Xabi Alonso at 40: Liverpool idol en route to becoming Anfield rival to Steven Gerrard

Steven Gerrard and Xabi Alonso formed a fantastic partnership in Liverpool's midfield

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At Liverpool, he often operated in the shadow cast by the iconic number eight in front of him, Alonso quietly kept things ticking over while seemingly never misplacing a trademark cross-field diagonal pass.

Having been enticed to Anfield from boyhood club Real Sociedad in 2004, Alonso took just one season to write his name into Liverpool folklore.

Say the word 'Istanbul' to any football fan let alone a Reds supporter and anyone of an age to remember it will immediately be transported back to May 25, 2005.

After a disastrous start against AC Milan in the Champions League final, Rafael Benitez's side found themselves 3-0 down to the Italian giants come the half-time whistle.

The millions of Reds fans unable to make the trip to the Turkish city can now afford to look back and chuckle at the words of co-commentator Andy Gray following Hernan Crespo's third for the Rossoneri – "Game well and truly over at half-time, and I hate saying that."

That's because, contrary to Gray's prediction – the game was anything but finished, as Liverpool enthralled fans watching the world over while they fought back to level the score at 3-3.

In six glorious minutes, Liverpool turned the tie on it's head – the scorer of the crucial third? Alonso himself, gratefully accepting a second stab at the ball after his penalty had been saved by Dida before he hammered home the rebound.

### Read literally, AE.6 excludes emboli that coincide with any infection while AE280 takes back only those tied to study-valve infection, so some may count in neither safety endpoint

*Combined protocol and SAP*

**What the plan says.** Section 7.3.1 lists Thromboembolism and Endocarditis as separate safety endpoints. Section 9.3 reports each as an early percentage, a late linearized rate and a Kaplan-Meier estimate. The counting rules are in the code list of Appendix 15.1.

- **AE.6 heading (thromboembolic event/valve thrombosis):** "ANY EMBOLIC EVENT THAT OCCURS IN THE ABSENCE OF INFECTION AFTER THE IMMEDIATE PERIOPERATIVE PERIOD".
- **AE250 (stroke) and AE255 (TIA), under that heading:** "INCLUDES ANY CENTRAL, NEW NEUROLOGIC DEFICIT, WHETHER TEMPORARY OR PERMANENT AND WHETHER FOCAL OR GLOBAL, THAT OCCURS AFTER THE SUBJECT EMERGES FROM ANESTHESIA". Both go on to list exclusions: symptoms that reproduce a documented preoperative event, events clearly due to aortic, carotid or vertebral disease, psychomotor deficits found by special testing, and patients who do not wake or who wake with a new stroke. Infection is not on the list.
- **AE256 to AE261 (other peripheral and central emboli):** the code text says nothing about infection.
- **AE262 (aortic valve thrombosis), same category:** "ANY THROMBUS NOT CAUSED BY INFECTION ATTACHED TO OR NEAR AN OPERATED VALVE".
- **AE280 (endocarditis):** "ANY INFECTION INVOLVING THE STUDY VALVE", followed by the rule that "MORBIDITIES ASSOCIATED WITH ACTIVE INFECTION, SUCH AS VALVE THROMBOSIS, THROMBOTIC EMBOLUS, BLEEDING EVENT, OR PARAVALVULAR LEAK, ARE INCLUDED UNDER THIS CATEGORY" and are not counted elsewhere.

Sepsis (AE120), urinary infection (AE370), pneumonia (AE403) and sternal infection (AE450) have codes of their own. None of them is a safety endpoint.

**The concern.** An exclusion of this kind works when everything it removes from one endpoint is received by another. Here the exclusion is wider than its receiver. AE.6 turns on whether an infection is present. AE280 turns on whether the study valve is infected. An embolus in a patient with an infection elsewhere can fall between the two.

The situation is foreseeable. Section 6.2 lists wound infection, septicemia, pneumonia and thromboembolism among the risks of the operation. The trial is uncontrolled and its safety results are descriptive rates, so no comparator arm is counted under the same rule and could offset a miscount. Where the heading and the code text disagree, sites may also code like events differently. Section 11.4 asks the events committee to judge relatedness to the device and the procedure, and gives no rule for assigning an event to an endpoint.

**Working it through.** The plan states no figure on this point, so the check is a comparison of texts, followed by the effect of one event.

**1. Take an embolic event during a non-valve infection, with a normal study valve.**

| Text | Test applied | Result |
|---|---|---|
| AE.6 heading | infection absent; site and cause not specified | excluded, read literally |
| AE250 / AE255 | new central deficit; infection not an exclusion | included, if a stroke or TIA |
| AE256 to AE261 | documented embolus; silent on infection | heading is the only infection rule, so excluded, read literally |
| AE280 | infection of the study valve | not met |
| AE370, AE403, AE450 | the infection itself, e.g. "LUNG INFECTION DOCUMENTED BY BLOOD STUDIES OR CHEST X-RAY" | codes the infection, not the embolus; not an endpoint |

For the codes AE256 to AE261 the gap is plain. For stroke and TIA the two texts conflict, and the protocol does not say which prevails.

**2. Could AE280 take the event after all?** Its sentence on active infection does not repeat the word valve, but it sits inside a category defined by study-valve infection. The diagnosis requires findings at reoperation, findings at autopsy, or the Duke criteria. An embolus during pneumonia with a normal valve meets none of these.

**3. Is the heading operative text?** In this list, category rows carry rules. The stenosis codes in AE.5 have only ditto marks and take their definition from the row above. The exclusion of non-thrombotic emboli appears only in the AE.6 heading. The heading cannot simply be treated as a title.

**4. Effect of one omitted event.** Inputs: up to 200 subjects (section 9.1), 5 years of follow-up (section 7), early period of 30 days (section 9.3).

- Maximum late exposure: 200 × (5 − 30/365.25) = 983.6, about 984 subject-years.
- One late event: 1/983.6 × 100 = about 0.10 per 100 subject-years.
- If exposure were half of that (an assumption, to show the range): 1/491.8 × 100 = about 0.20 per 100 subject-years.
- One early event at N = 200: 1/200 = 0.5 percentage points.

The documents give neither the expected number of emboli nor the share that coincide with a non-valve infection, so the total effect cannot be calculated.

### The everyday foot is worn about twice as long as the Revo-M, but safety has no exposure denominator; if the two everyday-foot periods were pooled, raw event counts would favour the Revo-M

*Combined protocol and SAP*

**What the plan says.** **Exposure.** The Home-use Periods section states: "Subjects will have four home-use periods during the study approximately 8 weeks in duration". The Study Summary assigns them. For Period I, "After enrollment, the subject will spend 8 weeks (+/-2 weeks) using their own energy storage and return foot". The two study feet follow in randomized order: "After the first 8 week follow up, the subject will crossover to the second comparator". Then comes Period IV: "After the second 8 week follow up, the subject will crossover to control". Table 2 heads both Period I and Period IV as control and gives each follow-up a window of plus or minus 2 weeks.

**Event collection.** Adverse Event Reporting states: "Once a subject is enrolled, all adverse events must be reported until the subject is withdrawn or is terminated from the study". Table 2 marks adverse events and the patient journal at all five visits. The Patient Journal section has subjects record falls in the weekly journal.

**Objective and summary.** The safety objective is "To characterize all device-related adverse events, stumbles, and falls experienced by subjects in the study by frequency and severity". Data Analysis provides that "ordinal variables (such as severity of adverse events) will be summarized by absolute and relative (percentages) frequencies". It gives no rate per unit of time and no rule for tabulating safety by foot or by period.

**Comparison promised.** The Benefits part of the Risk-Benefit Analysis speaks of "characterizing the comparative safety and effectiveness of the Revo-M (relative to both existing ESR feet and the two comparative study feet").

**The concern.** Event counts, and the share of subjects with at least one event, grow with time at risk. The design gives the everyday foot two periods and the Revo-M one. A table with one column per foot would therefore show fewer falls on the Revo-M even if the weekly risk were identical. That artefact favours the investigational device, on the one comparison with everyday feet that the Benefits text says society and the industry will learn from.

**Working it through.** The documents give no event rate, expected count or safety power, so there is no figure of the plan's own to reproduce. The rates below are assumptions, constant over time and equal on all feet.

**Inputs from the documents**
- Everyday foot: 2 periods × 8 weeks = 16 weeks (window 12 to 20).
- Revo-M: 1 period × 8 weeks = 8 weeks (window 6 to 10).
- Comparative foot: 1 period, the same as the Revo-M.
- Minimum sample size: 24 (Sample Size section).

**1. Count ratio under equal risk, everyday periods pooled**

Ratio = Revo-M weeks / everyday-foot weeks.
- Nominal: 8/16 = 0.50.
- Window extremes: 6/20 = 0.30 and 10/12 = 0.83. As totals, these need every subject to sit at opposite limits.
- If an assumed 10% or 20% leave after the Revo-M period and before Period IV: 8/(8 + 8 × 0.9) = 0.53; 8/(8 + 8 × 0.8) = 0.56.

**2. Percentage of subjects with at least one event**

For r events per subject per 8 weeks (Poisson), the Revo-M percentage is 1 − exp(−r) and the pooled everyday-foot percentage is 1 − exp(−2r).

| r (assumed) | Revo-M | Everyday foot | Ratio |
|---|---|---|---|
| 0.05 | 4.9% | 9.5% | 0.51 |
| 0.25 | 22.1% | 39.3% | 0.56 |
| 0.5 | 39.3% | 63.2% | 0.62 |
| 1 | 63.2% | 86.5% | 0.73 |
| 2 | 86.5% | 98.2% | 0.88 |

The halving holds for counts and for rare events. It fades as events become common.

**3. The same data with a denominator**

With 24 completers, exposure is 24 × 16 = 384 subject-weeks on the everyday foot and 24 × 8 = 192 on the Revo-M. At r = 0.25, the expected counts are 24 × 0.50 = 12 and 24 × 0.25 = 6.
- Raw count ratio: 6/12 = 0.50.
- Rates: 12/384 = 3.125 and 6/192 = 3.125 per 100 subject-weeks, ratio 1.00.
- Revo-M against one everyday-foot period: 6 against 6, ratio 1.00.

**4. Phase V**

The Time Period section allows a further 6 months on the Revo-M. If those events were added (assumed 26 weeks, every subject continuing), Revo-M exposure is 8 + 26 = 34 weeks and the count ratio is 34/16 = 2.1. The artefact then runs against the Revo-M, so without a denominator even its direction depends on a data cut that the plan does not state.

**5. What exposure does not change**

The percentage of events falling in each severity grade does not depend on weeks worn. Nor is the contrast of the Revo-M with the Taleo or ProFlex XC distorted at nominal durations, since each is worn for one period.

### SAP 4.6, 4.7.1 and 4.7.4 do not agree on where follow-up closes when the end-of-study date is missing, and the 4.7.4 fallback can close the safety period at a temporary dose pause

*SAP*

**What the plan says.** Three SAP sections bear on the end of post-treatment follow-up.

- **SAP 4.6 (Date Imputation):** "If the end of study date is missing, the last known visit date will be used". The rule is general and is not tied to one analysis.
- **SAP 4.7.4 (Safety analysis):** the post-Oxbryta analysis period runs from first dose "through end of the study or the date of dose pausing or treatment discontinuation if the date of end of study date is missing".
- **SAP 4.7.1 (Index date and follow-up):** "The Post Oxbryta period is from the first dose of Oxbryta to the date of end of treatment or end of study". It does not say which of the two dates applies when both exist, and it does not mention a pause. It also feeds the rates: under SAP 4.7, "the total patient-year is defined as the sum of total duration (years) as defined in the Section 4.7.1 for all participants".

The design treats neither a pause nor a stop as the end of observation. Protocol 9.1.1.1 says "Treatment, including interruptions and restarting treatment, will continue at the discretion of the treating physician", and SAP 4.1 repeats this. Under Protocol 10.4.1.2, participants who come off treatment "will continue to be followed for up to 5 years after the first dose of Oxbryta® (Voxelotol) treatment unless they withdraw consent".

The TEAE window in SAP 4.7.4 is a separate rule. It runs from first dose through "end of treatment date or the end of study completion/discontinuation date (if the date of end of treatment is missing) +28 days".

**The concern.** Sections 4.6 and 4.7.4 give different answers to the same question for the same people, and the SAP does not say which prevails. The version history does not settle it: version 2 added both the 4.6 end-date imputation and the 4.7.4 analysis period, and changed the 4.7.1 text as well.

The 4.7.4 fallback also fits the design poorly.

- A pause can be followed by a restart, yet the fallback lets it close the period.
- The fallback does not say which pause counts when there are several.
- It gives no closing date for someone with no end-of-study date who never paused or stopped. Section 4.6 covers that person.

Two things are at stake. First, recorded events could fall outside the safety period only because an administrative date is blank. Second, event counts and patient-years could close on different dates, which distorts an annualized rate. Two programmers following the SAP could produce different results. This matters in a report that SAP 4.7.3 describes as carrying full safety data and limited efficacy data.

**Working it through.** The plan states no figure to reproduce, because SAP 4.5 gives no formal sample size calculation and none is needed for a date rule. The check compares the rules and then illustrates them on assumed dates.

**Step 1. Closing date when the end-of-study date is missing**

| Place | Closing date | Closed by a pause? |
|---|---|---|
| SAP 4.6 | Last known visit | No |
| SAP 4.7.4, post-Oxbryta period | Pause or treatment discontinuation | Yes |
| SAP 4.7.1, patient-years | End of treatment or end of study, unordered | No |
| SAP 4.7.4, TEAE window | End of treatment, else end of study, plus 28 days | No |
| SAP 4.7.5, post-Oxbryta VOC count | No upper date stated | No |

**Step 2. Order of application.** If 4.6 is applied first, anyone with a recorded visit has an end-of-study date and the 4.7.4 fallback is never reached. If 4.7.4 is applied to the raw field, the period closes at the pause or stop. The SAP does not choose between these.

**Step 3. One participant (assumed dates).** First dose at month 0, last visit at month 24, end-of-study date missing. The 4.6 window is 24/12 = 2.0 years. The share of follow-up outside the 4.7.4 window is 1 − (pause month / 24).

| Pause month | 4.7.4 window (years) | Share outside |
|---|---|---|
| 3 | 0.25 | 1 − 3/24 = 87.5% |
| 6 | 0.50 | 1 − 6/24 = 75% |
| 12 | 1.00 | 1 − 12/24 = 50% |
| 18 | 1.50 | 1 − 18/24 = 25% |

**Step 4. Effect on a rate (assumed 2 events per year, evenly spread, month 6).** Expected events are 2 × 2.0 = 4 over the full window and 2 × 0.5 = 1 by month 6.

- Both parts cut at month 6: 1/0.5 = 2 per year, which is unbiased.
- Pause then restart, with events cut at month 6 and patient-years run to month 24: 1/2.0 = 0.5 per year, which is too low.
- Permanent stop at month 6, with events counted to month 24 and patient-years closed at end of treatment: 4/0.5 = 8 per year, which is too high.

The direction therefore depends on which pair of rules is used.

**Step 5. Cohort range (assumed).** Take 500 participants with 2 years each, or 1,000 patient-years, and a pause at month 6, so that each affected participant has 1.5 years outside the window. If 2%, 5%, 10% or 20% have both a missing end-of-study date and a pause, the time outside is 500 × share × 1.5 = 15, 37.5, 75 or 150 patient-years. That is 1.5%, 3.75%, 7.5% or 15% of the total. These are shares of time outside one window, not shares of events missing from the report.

Milan could barely believe their eyes come an hour later, when Alonso stood alongside midfield partner Steven Gerrard holding the trophy aloft after winning the most important game in club football via a penalty shoot-out.

Liverpool won the 2005 Champions League final at Ataturk Olympic Stadium with Xabi Alonso notching the goal to take it to penalties
(Image: Liverpool Echo)

More honours duly followed in the form of the FA Cup the season after, Liverpool yet again enjoying shoot-out success.

Though he wasn't on the scoresheet in the final, Alonso scored a goal that still makes highlight reels to this day in the third round of the competition – a 65-yard effort from behind the halfway line against Luton Town.